• Moderately Sticky – soil adheres to both fingers after release of pressure with some stretching on separation of fingers

    • Very Sticky - soil adheres firmly to both fingers after release of pressure with stretches greatly on separation of fingers

  • Non-Sticky

    Slightly- Sticky

    Very Sticky

  • Why Plasticity? Water Content Significantly affects properties of Silty and Clayey soils (unlike sand and gravel). Plasticity property describes the response of a soil to change in moisture content. – Strength decreases as water content increases – Soils swell-up when water content increases – Fine-grained soils at very high water content possess

    properties similar to liquids – As the water content is reduced, the volume of the soil

    decreases and the soils become plastic – If the water content is further reduced, the soil

    becomes semi-solid when the volume does not change

  • Plasticity

    • The degree to which puddled or reworked soil can be permanently deformed without rupturing

    • Evaluation done by forming a 4 cm long wire of soil at a water content where maximum plasticity is expressed

  • Atterberg Limits • Liquid Limit (LL) is defined as the moisture

    content at which soil begins to behave as a liquid material and begins to flow (Liquid limit of a fine-grained soil gives the moisture content at which the shear strength of the soil is approximately 2.5kN/m2)

    • Plastic Limit (PL) is defined as the moisture content at which soil begins to behave as a plastic material

    • Shrinkage Limit (SL) is defined as the moisture content at which no further volume change occurs with further reduction in moisture content. (SL represents the amount of water required to fully saturate the soil (100% saturation))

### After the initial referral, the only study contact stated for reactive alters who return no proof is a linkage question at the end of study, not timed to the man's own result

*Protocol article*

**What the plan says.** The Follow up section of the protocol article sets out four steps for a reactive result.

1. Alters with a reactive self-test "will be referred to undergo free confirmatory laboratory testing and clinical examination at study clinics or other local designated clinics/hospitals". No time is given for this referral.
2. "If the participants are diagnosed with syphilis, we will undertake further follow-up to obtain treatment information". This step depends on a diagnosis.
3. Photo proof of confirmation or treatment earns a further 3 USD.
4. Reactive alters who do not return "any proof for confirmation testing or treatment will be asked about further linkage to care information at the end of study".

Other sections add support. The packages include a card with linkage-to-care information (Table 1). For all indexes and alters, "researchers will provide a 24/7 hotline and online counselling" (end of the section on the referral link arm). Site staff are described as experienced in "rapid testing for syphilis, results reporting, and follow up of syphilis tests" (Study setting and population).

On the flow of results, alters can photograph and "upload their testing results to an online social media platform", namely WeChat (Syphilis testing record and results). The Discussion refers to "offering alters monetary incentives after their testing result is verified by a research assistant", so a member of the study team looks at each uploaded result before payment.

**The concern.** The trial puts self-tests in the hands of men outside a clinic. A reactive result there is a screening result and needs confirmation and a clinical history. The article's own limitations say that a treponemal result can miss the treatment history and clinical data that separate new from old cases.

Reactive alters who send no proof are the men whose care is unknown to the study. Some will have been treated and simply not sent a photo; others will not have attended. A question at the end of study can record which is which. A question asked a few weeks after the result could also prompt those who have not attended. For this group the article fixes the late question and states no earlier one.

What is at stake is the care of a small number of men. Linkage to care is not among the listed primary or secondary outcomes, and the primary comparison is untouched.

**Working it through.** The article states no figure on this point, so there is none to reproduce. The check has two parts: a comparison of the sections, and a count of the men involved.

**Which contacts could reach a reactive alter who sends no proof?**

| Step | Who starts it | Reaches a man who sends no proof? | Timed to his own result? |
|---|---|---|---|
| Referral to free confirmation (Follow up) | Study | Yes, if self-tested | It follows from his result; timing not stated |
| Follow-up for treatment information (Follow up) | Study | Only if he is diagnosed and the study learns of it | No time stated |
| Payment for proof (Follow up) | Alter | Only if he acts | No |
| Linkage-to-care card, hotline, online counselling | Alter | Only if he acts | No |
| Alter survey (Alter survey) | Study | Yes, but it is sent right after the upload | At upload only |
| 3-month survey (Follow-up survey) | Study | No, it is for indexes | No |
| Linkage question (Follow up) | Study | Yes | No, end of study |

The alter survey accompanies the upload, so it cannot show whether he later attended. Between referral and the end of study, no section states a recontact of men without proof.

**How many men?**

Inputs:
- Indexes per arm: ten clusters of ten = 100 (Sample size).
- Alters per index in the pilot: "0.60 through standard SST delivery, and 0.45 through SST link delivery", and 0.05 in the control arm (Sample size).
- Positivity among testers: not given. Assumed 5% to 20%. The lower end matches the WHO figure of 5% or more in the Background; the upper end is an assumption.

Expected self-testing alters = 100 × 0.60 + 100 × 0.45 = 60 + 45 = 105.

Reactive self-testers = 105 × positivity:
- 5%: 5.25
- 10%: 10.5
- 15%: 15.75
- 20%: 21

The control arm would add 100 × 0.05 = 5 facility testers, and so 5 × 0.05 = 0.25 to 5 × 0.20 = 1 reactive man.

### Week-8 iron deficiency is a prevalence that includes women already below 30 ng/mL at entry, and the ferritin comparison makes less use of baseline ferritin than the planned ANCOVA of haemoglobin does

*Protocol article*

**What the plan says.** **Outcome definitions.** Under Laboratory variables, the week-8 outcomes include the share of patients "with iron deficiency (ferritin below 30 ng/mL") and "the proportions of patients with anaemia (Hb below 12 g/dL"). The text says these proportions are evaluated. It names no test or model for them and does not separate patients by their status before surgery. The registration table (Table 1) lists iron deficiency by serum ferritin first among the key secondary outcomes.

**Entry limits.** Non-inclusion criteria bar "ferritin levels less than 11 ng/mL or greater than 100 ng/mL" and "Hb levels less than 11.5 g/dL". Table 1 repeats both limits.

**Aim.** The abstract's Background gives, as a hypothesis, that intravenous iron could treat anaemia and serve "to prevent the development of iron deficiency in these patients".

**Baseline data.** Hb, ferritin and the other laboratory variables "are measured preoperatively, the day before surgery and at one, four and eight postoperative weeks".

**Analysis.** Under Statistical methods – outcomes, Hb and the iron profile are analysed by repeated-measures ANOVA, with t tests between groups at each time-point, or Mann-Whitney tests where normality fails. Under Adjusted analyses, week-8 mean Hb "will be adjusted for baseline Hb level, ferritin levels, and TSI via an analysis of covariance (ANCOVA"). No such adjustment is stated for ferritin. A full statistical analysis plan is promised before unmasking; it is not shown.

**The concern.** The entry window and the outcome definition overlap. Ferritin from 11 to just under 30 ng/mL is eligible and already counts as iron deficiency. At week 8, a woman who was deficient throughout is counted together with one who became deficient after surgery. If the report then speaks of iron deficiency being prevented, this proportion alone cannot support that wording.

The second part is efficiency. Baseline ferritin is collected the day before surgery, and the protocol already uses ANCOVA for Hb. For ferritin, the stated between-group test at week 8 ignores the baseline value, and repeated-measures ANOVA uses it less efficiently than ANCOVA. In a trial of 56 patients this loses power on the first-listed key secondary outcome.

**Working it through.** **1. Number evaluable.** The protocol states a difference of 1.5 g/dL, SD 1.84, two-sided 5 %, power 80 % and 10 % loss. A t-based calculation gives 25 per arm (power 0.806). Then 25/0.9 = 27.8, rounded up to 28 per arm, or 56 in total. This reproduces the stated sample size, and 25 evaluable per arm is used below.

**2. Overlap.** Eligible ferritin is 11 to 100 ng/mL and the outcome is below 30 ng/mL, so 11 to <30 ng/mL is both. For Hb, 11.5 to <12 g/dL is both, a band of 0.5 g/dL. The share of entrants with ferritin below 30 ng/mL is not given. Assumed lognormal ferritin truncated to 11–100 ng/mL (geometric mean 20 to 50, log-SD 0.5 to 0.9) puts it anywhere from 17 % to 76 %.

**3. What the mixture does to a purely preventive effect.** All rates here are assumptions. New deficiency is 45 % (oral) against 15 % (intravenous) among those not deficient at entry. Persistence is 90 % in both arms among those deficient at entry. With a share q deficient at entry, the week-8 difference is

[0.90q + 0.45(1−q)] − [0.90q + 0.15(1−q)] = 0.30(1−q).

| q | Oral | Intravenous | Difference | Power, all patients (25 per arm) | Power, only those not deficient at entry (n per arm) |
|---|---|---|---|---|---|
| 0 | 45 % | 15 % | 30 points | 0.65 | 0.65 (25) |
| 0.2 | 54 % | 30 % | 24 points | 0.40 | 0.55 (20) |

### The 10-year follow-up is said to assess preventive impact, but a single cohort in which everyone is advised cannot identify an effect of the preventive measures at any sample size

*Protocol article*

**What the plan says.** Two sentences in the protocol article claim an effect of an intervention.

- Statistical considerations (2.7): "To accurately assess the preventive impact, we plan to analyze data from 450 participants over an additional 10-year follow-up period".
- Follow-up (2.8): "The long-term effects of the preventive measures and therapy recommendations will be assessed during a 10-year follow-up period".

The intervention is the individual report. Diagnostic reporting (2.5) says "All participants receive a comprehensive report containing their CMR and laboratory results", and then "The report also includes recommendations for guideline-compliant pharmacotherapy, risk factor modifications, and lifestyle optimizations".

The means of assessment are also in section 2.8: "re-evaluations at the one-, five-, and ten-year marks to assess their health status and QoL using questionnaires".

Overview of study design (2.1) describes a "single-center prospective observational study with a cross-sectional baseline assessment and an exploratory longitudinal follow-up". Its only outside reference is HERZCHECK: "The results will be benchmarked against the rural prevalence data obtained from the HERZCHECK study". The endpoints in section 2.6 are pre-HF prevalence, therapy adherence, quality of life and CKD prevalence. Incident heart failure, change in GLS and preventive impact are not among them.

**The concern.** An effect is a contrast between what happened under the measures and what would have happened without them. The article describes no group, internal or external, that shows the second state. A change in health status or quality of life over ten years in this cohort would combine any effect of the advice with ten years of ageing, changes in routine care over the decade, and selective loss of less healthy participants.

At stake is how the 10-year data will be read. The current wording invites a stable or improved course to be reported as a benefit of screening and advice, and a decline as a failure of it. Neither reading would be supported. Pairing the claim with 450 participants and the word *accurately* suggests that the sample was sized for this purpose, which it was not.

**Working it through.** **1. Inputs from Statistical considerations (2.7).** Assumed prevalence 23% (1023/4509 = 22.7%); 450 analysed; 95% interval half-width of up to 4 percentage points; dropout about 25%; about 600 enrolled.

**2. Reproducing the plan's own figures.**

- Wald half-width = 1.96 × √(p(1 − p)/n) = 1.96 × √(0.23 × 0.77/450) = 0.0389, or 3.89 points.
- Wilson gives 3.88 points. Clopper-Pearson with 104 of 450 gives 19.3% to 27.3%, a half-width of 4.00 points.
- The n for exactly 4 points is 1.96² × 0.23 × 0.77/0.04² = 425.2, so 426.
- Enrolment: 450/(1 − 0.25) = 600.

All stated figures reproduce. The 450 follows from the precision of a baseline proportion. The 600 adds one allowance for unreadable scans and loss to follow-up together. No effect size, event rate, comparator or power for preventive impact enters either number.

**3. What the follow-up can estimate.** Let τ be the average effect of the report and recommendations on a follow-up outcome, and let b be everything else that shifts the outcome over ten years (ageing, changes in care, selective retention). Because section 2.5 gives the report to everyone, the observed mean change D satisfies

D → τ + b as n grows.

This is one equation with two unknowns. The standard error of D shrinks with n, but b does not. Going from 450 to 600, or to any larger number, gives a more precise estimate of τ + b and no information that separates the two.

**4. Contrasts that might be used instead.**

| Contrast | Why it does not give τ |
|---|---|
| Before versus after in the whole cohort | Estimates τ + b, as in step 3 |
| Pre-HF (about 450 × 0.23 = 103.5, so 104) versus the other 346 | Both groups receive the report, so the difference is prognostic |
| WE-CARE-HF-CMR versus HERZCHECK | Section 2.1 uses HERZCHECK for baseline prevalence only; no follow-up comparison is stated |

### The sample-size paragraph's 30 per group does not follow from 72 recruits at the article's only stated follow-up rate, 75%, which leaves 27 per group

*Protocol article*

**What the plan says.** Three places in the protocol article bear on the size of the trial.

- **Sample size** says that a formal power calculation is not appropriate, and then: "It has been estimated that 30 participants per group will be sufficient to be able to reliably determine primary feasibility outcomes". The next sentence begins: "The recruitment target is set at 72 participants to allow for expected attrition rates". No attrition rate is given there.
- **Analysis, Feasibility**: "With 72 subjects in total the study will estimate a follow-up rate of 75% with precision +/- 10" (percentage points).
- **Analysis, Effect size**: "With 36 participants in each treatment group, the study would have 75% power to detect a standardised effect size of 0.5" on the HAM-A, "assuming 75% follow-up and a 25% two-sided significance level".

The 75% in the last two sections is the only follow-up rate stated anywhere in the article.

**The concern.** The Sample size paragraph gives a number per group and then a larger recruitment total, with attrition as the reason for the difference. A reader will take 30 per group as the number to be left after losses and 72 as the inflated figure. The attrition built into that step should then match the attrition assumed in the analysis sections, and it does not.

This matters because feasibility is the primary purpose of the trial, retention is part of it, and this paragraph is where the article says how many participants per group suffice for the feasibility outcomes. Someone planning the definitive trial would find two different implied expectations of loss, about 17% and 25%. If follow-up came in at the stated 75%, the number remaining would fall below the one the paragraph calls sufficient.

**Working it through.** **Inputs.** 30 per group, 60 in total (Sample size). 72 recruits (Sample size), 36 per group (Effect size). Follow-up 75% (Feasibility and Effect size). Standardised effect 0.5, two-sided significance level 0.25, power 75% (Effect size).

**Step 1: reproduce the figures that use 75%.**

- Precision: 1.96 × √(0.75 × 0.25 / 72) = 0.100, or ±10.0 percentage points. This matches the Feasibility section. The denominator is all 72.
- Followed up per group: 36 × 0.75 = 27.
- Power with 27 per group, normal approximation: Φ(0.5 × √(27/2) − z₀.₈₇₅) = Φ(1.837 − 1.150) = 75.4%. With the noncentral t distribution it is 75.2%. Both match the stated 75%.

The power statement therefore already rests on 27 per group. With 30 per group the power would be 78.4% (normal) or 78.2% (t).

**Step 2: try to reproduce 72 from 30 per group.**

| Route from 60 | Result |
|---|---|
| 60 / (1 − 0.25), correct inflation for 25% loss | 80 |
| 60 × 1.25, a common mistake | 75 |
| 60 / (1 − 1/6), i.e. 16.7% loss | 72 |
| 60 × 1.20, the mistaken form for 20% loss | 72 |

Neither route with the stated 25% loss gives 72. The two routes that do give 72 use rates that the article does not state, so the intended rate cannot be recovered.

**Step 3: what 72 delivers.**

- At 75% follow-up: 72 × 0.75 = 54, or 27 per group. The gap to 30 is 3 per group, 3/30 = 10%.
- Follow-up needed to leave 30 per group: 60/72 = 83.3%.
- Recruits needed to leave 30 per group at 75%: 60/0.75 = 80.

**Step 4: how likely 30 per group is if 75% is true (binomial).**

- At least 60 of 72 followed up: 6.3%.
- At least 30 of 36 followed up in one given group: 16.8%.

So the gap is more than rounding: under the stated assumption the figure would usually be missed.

• Consistency of Soils Atterberg limits are the limits of water content used to define soil behavior. The consistency of soils according to Atterberg limits gives the following diagram.

  • LL: The lowest water content above which soil behaves like liquid, normally below 100.

    PL: The lowest water content at which soil behaves like a plastic material, normally below 40.

    PI: The range between LL and PL.

    Shrinkage limit: the water content below which soils do not decrease their volume anymore as they continue dry out. – needed in producing bricks and ceramics .

    Consistency of Soils

  • Atterberg Limits (cont.)

    SL PL LL

    Solid State

    Wetting

    w %

    Solid SemiSolid Plastic Liquid

    Drying

    V ol

    um e,

    v o

    r e

    vi

    S = 100 %

    vf

    PI

  • Liquid Limit (LL) • In the lab, the LL is defined as the moisture

    content (%) required to close a 2-mm wide groove in a soil pat a distance of 0.5 in along the bottom of the groove after 25 blows.

    • ASTM D 4318 • Soil sample size 150g passing # 40 sieve • Equipment: Casagrande liquid limit device